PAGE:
10) Uno - Just when you think the beats and rhymes couldn't get any better, this happens. Madlib's instrumental on this cut is absolutely beautiful, with an ethereal and breezy sample layered over stomping drums, and Gangsta Gibbs just murders it, rapping about being a real G in a tongue twisting flow. This. Shit. Is. Fire. - 5/5

11) Robes (featuring Domo Genesis and Earl Sweatshirt) - And it doesn't stop there. Madlib comes through with another banging instrumental, this time with a soulful vocal sample, soft keys and minimal drums that make the beat feel as light as air. Lyrically all three emcees are on point on here as well, although I'd have loved to have heard a verse from Currensy over this instrumental. Regardless, this shit is fire. - 5/5

12) Broken (featuring Scarface) - It's going to be hard for anything to top the last few tracks and this track doesn't quite do it. Don't get me wrong, this cut definitely bangs, but the past few songs have been standout tracks on the album for me. With that being said, the beat on this one is a little more somber than the past few, with a resonant, soulful vocal sample and minimal drums. Lyrically both Freddie and southern legend Scarface sound perfect over the beat, rapping about being dead broke and about growing up poor. Very nice. - 4.5/5

13) Lakers (featuring Ab-Soul and Polyester the Saint) - Gangsta Gibbs and TDE's Ab-Soul team up for this ode to their hometown of Los Angeles while Polyester the Saint provides some nice vocals on the chorus. The beat has a real summery feel to it and everyone comes correct, with Ab-Soul probably having the weakest verse despite still sounding really nice on here. This is blazing. - 4.5/5

14) Knicks - Complementary to the previous song, Madlib comes through with another lush instrumental with a heartfelt vocal sample and light keys that give the beat a real breezy vibe. Lyrically Freddie Gibbs rides the beat nicely, reminiscing about the old days selling drugs and watching basketball. Dope shit. - 4.5/5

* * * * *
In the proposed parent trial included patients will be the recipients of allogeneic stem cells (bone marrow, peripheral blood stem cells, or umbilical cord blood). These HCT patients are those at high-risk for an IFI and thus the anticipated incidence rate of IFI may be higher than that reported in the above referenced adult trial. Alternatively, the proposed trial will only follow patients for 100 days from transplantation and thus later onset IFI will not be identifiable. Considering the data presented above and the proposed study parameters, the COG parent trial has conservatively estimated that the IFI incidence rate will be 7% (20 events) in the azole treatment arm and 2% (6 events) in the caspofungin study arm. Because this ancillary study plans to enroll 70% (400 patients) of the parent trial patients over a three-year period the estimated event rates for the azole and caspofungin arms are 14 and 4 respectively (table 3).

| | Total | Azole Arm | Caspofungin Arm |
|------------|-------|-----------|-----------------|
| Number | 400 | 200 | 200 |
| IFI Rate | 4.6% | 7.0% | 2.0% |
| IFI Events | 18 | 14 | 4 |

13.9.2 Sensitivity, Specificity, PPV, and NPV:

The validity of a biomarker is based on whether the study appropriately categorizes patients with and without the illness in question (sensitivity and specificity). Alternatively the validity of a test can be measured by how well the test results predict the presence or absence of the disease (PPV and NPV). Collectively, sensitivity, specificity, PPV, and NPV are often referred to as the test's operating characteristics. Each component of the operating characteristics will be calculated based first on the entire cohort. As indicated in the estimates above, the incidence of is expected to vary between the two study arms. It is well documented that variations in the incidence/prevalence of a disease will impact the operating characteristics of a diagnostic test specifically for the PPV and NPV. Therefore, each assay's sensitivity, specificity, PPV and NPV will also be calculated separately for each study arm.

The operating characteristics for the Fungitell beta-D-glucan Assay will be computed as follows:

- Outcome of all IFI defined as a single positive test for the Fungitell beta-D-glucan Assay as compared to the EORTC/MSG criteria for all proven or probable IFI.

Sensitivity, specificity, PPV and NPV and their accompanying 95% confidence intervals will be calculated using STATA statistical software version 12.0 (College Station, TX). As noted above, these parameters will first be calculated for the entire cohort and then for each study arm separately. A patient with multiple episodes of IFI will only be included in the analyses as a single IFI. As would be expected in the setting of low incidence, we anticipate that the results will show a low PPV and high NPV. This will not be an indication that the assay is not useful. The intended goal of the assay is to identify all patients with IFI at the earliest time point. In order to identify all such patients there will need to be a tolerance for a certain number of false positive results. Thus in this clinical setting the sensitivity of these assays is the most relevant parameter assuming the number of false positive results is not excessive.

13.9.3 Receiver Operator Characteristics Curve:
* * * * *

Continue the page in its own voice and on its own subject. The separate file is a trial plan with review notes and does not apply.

15) Shame (featuring BJ The Chicago Kid) - The beat on this song fits in nicely with the soulful theme of the past few cuts, with Madlib delivering yet another chopped up vocal loop over dusty drums. As before, the beat is real nice and Gibbs rips it, rapping about warning a woman that she is just a one night thing and to not catch any feelings or she will have to take the walk of shame back home alone. Very nice. - 4.25/5

16) Watts (featuring Big Time Watts) - Skit.

17) Pinata (featuring Domo Genesis, G-Wiz, Casey Veggies, Sulaiman, Meechy Darko and Mac Miller) - As you can tell by the amount of emcees featured on here, the final song on the album is a posse cut and it's just ok for me. Madlib's beat is dope enough at first, but it starts to get repetitive due to the length of the song, which clocks in at over 5 minutes for the actual track. Add to that verses that didn't really grab my attention outside of Freddie, Meechy and Domo Genesis and you have one of the weaker songs on the album. Mac Miller especially seems lost over the beat and ties Danny Brown for my least favorite verse on the album. - 3/5

I'm going to rate the album

4.5 / 5

because pretty much the entire album is fire. The beats are absolutely brilliant throughout, with Madlib coming with a variety of sounds while keeping with the soulful theme of the project at the same time. The album has some crazy sped up samples ("Thuggin'", "Uno"), some Blaxploitation themes ("Scarface"), some breezy, soulful beats ("Lakers", "Knicks") and some harder instrumentals  as well ("Real", "Shitsville"). Lyrically the album is just as consistently dope, with Freddie Gibbs murdering every track on here. He sounds so much better over instrumentals like the ones on this album than he does over the trap beats that were featured on his "ESGN" debut album. Hopefully these two team up again in the near future and put out more of that fire.

Favorite tracks: Thuggin', Uno, Robes, Bomb, Lakers, Knicks